Edited by: Darlene Jones
The sight of Amaefuna approaching evoked an instant feeling of bitterness and then disappointment in Umeh. Umeh’s first thought was to rise and bark an order at his fellow nobleman to leave his compound. But a quick rethink halted him. He couldn’t afford to throw a tantrum before his guests, who were seated with him in his obi; moreover, Amaefuna wasn’t supposed to bear the brunt of his anger at the attempted abduction of Okuoba.
While the eldest of his three guests was still talking, Umeh tore his gaze away from Amaefuna and focused on the muddy red floor of his obi and heaved a deep sigh. His foot rapped on the floor impatiently as he folded his arms across his chest. He sensed the new rhythm of his heart. It had just moved up, beating at an irregular pace, leading him to reflect on the terrible events of the recent past.
“Ichie Umeh, is everything okay?” asked his eldest guest in a concerned tone.
Resting both hands on his thighs, he intertwined his fingers. Loyalty, old friendship, and trust were already at stake. To imagine taking a retaliatory action against his friend’s son amid the delicate situation of searching for Nnanna’s killers could result in an even worse consequence. As much as a part of him now believed that his son’s killer was found in Ibeabuchi, treading with a good sense was all he could pray for. Deep down, he hoped that his fellow nobleman and friend was aware of the foiled abduction of Okuoba and had come to make immediate amends.
Amaefuna bent low to gain entry into the obi. Smiling, his said his greetings with a hand raised while his eyes jumped from face to face until they found Umeh’s.
“Ichie ibe m,” Amaefuna hailed, “my salute is as strong as that of the winds that bring harmattan and as high as that of an Iroko tree.”
“Welcome.” Umeh forced himself to say. Turning his head slightly, he called out to one of his servants behind the obi to fetch a wooden stool for his new guest.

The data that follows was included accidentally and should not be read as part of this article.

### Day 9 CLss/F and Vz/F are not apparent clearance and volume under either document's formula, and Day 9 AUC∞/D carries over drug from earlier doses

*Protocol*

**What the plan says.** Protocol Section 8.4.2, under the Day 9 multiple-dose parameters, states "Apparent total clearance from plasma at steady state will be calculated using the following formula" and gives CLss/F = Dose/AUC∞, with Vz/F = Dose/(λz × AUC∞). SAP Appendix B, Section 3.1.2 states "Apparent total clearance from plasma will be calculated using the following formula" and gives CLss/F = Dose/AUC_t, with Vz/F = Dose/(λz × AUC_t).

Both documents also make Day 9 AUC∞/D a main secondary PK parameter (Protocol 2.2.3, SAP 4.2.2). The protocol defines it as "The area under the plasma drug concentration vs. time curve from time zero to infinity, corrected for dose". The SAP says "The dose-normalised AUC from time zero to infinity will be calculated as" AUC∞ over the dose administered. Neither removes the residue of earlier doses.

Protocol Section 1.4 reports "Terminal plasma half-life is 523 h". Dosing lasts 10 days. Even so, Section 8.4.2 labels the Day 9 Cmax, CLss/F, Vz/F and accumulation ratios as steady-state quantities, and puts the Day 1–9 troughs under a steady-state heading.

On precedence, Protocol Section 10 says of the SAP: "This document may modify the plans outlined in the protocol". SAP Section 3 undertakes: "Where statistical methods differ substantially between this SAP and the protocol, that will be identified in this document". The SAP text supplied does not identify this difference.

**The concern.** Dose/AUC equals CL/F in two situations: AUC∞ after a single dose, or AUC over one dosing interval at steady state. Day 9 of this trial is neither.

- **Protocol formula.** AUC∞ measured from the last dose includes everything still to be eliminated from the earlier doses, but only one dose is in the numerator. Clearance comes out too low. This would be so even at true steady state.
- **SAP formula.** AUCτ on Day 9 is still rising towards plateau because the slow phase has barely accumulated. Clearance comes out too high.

“No—no, that won’t be necessary,” Amaefuna interrupted with a wave, a restrained smile spreading across his lips, “As a matter of fact I don’t intend to stay long, considering you have guests alre…”
Umeh could see that his friend’s eyes were now aimed at the ten fat tubers of yam and gourds of fresh palm wine on the floor. Then on the dwarf tripod of a table, a small plate containing four kola nuts. If Amaefuna was smart enough, he would correctly decipher the significance of the number of the kola nuts present, hence the reason behind the visit of the other men in the obi.
Suspecting that his fellow nobleman was quite stunned by the gift items, Umeh intentionally cleared his throat.
“Ehen,” Amaefuna flicked his eyes to Umeh, “Ichie ibe m, I’ve come with something important. The situation now makes it more compelling that we discuss in private.”
It was unlike Umeh to let his thoughts wander in search of the possibilities such a statement could hold. Rather he asked, “Can’t this issue wait until these guests of mine are gone?”
An uneasy expression appeared on Amaefuna’s face. “I—I won’t take much of your time.”
Excusing themselves from the other men, the duo broke away.
When they were some distance away from the obi, Amaefuna began, “It’s about one of our previous discussions.”
“One of our previous discussions?” Umeh paused and eyeballed him. “About what?”
A soft dry wind blew across the compound. Cocks crowed.
Amaefuna took a quick look at the servants who had accompanied the guests. Raw-boned and dressed in scanty pieces of the animal skin that only managed to hide their private parts, they all were standing in the shade near the obi, waiting for their masters, waiting to carry their wooden stools once the meeting with Umeh was over.
“I can tell that by the number of kola nuts on that table those men have come to ask for something special from you. Someone in their midst is seeking for Okuoba’s hand in marriage.”
Umeh didn’t utter a word.
“But I thought I … I mean, we’ve discussed this a long time ago. And as far as our friendship is concerned, we should cement it by joining our children in marriage. I’d expected that you’d give my son the first pre—”
“I see that you have no shame! Need I remind you of your son’s foolish action?”
Amaefuna stared at him with wide-eyed surprise. Umeh continued to bark his questions, “So weren’t you aware of your son’s grave action before now? Or are you here to pretend that none of that happened, hence pursue your own interest? Know this: I will never let my dau—”
“Nnaanyi…” a voice interrupted him from behind.
Umeh turned around. Oluchi, his wife, was standing some feet away, hands clasped in front of her. The worried look on her face made him move closer to her. “What is it?” he asked.
“It’s about your brother, Eloka,” She said. “He’s just returned with a human head.”
Part Thirteen||Part Fourteen
Obi — A spot for relaxation
Ichie ibe m — My fellow nobleman
Nnaanyi — Master